As for other countries of the world, the way we are treated around the world is very closely related to this. That’s what is interesting. It is a phenomenon, that’s for sure.

What I would like to draw attention to. You are absolutely right here, many people in the world are looking at us, at what is happening in our country and in our struggle for our interests.

That’s what I think is important. Why is this happening? Not because we are formally members of BRICS or because we have some kind of traditional relations with Africa. This is also important, but the point, in my opinion, is quite different. The point is that this so-called “golden billion” has been practically parasitising on other peoples for centuries, 500 years. They tore apart the unfortunate peoples of Africa, they exploited Latin America, they exploited the countries of Asia, and of course no one has forgotten that. I have the feeling that it is not even the leadership of these countries, although it is very important, but the ordinary citizens of these countries feel in their hearts what is happening.

They associate our struggle for our independence and true sovereignty with their aspirations for their own sovereignty and independent development. But this is aggravated by the fact that there is a very strong desire in Western elites to freeze the current unjust state of affairs in international affairs. They’ve spent centuries filling their bellies with human flesh and their pockets with money. But they must realise that the vampire ball is ending.

Dmitry Kiselev: Are you alluding to their, as you put it in your recent Address [to the Federal Assembly], colonial manners? That’s what you’re saying.

Vladimir Putin: That’s the way it goes.

Dmitry Kiselev: But now you have painted a perfectly fair picture of people seeing some hope in Russia. How is it that Western propaganda, with all its power, its colossal resources and tools, has failed to banish Russia, isolate it and create a false image of it, although it strived to do so in the heads of billions of people? How did that happen?

Vladimir Putin: Because what I just said is more important to people. People all over the world feel it in their hearts. They don’t even need any pragmatic explanations for what is happening.

Dmitry Kiselev: You mean despite the wave of this dirt?

Vladimir Putin: Yes. In their own countries they also deceive people, and it has an effect. They – in many countries – believe that this is in their interests because they don’t want to have such a huge country like Russia on their borders. The largest in the world in terms of territory, the largest in Europe in terms of population – not such a large population in the global dimension, not comparable to China or India, but the largest in Europe – and now also the fifth largest economy in the world. What do they need such a competitor for? They think: no, it is better, as some American specialists have suggested, to divide it into three, four, or five parts – it will be better for everyone. They proceed from that.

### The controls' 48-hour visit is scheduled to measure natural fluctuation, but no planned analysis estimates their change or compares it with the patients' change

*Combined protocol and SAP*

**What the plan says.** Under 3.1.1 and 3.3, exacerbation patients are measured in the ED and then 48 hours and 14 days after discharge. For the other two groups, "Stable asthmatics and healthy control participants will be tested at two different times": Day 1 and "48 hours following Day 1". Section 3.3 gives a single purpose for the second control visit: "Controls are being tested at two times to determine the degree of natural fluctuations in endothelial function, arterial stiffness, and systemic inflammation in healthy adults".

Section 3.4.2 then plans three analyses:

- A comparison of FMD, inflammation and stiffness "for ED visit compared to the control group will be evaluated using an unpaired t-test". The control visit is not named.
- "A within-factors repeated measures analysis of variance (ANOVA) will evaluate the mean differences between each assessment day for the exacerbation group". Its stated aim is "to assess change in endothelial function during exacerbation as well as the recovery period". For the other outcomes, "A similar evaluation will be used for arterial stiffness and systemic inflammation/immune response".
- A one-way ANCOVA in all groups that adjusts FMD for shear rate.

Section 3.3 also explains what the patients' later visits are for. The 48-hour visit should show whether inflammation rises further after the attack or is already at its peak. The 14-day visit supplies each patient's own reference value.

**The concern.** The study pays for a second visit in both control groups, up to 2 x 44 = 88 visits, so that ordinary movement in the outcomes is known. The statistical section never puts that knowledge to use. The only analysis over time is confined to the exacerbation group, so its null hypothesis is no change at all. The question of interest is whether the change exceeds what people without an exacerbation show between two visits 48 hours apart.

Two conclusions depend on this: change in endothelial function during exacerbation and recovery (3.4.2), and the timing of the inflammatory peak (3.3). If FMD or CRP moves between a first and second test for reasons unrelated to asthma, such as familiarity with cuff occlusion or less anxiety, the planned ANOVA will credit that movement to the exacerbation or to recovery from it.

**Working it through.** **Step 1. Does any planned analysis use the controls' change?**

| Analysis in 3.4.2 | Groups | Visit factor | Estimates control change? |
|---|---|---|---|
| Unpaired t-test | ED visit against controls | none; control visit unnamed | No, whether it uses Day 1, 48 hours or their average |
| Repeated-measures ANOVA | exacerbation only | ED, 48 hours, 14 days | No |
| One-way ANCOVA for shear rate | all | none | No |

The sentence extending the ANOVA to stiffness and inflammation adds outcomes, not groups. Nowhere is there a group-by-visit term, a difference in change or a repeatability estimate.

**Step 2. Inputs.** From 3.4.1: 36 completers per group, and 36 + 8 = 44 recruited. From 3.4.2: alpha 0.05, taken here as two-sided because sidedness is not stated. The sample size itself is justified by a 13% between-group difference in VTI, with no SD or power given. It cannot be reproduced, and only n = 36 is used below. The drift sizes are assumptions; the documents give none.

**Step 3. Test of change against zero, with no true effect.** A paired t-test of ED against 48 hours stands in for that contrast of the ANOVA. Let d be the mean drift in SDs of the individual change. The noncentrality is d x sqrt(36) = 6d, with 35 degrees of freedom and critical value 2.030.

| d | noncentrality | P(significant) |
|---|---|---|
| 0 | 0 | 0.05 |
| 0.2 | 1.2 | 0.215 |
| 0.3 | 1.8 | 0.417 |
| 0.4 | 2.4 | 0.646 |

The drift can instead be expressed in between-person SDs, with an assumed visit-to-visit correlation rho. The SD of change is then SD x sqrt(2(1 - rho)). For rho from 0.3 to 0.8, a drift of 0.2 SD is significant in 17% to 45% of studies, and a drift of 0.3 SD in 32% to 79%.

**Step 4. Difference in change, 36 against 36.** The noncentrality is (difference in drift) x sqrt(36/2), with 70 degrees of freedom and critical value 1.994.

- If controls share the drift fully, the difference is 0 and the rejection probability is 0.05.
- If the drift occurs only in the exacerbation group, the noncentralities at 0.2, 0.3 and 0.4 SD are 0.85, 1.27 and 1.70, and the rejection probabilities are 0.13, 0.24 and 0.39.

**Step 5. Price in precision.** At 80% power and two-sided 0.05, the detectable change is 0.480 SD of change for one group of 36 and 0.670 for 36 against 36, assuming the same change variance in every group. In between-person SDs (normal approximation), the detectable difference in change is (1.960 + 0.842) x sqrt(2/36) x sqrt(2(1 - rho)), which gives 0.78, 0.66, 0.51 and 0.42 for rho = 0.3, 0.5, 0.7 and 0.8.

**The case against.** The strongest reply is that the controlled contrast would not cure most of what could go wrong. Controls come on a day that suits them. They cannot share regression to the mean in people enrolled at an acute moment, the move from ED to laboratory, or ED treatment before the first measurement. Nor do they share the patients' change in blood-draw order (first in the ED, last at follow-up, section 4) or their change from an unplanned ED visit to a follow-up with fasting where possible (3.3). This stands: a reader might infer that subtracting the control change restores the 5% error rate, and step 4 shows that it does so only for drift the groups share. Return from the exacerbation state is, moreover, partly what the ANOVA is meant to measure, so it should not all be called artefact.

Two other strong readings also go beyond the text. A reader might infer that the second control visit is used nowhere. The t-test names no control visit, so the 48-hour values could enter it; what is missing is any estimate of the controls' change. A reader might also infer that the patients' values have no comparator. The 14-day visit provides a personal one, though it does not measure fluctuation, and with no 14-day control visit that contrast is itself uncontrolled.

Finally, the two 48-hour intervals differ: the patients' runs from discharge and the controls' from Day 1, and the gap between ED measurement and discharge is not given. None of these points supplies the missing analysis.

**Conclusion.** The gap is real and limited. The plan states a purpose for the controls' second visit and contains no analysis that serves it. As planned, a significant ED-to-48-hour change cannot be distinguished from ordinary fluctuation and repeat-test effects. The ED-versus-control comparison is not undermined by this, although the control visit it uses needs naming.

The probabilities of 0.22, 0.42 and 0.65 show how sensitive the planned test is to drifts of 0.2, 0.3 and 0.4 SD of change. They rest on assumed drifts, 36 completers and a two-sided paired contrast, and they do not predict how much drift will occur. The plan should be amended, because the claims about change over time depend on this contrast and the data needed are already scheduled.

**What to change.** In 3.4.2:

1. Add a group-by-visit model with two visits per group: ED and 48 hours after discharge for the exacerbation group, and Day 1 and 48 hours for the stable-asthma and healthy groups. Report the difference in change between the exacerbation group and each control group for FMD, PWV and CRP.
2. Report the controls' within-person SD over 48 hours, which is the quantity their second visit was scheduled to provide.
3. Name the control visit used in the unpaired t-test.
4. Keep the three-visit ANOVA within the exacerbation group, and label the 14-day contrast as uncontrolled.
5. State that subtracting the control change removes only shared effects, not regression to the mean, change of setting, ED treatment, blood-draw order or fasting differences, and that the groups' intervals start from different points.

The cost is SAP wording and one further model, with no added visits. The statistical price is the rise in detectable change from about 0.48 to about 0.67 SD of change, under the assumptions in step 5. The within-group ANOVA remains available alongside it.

And part of, at least, Western elites, blinded by their Russophobia, were delighted when they brought us to the line after which our attempts to stop the war unleashed by the West in Ukraine in 2014 by force began, when we switched to conducting a special military operation. They even rejoiced, I think. Because they believed that now they would finish us off, now, under this barrage of sanctions, practically a sanctions war declared against us, with the help of Western weapons and war through Ukrainian nationalists, they would finish off Russia. Hence the slogan: “To inflict a strategic defeat on Russia on the battlefield”.

But later came the realisation that it was unlikely, and still later – that it was impossible. And they came to understand that instead of a strategic defeat, they are faced with powerlessness, a powerlessness despite the fact that they were relying on the might of the all-powerful United States. They felt frustrated seeing the unity of the Russian people, the fundamentals of the Russian financial and economic system and its sustainability, and before the growing capabilities of the Armed Forces of the Russian Federation.